Margaret Mitchell likely wouldn’t recognize modern-day Atlanta, with its sprawling highways and towering skyscrapers (a few of which now dwarf the home where she wrote her famous novel “Gone With the Wind”). But the enterprising spirit that drove the city’s recovery after the Civil War, embodied so vividly by Scarlett O’Hara and Rhett Butler, is also what has made Atlanta into the dynamic metropolis it is today.
Visitors to the city will find world-class attractions like the Georgia Aquarium, the High Museum of Art and the Inside CNN studio tour — and more are on the way. Expected to open over the next few years in Atlanta are the College Football Hall of Fame (relocating from South Bend, Indiana) and the brand-new National Center for Civil and Human Rights.
Despite all these modern developments, Atlanta hasn’t left its past behind. Many of its earliest buildings were destroyed when Civil War General Sherman left Atlanta in flames, but the city is still home to a number of historically significant buildings from more recent eras, many of which have been saved from demolition and restored. You can see them throughout Atlanta, from the 1920’s-era Fox Theatre to the gracious Victorian mansions of Inman Park. One must-see historical stop is the area of Auburn Avenue surrounding Martin Luther King, Jr.’s childhood home (now a National Historic Park). This thriving African-American neighborhood was a vital nexus of the 1960’s Civil Rights Movement.
Atlanta’s public transportation system, MARTA, offers rail and bus service around the region, but to reach some of the attractions and restaurants recommended below, you may find it easier to rent a car.
At the Georgia Aquarium, you’ll be mesmerized by giant whale sharks and manta rays as they glide by on all sides in the Ocean Voyager exhibit; other crowd pleasers include beluga whales, penguins and otters. We also loved the vibrant tropical reef display with mock waves crashing overhead. Sure, it’s a big hit with kids, but the aquarium was the highlight of this grown-up’s day too.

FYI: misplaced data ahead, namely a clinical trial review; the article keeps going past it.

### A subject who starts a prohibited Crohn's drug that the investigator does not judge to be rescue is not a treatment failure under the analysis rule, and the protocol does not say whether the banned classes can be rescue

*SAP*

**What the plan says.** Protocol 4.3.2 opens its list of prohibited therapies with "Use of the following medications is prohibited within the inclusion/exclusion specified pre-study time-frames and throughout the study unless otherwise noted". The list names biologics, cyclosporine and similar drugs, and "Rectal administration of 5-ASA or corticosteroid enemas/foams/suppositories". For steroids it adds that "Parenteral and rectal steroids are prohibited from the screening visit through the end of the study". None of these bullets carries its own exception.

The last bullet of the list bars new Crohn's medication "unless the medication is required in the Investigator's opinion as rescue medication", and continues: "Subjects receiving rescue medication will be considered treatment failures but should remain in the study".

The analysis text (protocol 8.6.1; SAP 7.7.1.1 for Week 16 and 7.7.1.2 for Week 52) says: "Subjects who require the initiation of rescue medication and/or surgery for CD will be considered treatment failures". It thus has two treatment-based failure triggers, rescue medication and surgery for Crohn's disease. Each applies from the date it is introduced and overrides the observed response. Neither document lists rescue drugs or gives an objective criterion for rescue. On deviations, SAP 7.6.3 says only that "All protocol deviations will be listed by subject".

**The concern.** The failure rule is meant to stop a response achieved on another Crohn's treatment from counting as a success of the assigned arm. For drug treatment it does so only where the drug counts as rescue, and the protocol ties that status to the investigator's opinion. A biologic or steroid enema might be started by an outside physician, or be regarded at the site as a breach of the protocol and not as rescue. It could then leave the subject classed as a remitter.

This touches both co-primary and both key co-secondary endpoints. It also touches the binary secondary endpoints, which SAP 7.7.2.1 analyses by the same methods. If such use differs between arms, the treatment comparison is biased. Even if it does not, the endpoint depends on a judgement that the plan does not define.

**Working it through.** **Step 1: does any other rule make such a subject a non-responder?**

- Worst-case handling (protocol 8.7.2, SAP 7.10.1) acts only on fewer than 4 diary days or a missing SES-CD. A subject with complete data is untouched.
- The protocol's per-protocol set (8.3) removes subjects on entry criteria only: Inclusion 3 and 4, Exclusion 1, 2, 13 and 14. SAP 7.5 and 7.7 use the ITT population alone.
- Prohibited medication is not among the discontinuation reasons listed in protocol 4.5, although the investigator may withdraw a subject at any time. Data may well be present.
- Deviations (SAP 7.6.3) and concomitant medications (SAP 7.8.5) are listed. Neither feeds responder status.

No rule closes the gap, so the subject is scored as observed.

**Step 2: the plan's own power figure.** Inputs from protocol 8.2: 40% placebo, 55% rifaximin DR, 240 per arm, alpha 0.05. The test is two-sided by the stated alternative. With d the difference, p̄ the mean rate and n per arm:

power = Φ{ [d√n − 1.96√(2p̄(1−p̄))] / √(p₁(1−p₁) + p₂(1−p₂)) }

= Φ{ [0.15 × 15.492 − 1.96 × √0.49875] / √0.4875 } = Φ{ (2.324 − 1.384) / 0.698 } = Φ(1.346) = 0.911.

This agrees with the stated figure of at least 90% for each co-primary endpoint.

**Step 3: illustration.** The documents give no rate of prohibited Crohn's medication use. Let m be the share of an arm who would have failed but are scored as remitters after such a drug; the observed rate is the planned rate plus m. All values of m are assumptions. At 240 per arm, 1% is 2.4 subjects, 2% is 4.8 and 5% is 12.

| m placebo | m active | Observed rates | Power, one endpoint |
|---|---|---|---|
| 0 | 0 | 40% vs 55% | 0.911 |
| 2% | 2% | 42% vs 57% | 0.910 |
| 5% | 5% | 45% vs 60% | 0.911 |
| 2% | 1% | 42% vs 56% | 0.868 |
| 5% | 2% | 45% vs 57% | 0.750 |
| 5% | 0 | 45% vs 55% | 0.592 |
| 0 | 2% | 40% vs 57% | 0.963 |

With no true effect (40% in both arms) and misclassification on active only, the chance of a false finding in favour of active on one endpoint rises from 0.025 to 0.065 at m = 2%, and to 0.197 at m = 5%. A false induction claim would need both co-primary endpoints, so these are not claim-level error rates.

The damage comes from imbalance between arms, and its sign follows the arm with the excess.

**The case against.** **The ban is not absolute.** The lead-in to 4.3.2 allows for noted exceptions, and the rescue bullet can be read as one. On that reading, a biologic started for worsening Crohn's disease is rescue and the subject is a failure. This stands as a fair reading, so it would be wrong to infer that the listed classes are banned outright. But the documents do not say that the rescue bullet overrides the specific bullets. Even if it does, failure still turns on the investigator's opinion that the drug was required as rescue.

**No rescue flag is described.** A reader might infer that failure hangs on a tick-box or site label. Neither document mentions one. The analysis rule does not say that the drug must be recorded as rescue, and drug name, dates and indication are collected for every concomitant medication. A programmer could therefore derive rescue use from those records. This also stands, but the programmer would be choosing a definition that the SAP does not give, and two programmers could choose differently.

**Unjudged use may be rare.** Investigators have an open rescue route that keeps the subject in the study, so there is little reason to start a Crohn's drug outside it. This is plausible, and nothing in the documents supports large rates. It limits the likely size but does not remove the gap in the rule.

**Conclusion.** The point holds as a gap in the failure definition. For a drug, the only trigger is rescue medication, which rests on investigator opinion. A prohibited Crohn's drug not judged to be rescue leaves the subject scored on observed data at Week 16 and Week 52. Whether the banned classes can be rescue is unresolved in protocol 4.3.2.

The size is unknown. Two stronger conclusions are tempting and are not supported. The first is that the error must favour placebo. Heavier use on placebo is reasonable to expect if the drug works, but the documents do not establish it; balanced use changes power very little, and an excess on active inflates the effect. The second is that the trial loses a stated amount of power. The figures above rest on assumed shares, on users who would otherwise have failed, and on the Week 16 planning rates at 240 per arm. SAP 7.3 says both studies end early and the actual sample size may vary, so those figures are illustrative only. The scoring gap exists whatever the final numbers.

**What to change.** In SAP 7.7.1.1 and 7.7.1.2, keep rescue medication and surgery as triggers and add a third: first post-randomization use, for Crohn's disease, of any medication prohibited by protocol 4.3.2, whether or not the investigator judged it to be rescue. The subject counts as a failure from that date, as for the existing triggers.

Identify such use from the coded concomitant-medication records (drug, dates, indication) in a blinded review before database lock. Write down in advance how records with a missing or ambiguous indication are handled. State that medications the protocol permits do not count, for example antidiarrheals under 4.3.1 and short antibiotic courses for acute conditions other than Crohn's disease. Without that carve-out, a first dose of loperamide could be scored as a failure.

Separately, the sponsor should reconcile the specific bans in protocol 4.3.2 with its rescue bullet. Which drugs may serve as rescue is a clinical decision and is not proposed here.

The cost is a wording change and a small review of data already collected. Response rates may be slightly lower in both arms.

At the Martin Luther King, Jr. National Historic Site, you can tour the house where King was born (in an upstairs bedroom) and visit Historic Ebenezer Baptist Church, where King served as co-pastor with his father for eight years. Also part of the site is the King Center, the final resting place of King and his wife, Coretta. Inside the Center are informative exhibits on the Kings and Mahatma Gandhi. Outside are a rose garden, fountain and the BEHOLD monument — a bronze statue celebrating King’s courage.
Art lovers shouldn’t miss the High Museum of Art, where the permanent collection includes works by John Singer Sargent, Georgia O’Keeffe, Claude Monet, Andy Warhol and Giovanni Bellini. The photography exhibits are well worth a look — the museum holds the nation’s largest gathering of Civil Rights Era photographs. The High is part of the Woodruff Arts Center, which is also home to the Atlanta Symphony Orchestra, Alliance Theatre and Young Audiences (an arts education program for students).
Go behind the scenes with an Inside CNN Studio Tour at the network’s global headquarters in Atlanta. Listen in on real-time decisions being made in the Control Room about what goes on the air when; see how teleprompters, green screens and other technology work in a mock studio; and take a peek into the CNN newsroom, where stories are researched before they go live on TV.
You’ll find vibrant blooms and serene green spaces all year long at the Atlanta Botanical Garden, from winter orchid exhibits in the greenhouses to the profusion of summer blossoms in the Rose Garden. Don’t miss the Kendeda Canopy Walk, which takes visitors through the treetops to look down on colorful woodland gardens below.
At the Margaret Mitchell House, “Gone With the Wind” fans can walk through a re-creation of the apartment where Atlanta’s most famous author penned the epic love story of Scarlett and Rhett. Tour guides offer information about Mitchell’s life, relationships and inspiration for the book. The exhibit space next door showcases artifacts from the film, including the doors to Tara (the O’Hara family home) and the large portrait of Scarlett at which Rhett hurls a glass of sherry in one dramatic scene.
Kids will love the Fernbank Museum of Natural History, where they can crane their necks to take in huge dinosaur skeletons, discover clothing and jewelry from cultures around the world, and explore a stunning array of colorful seashells. The IMAX theater offers a rotating slate of programs such as “Journey to the South Pacific” and “Penguins.”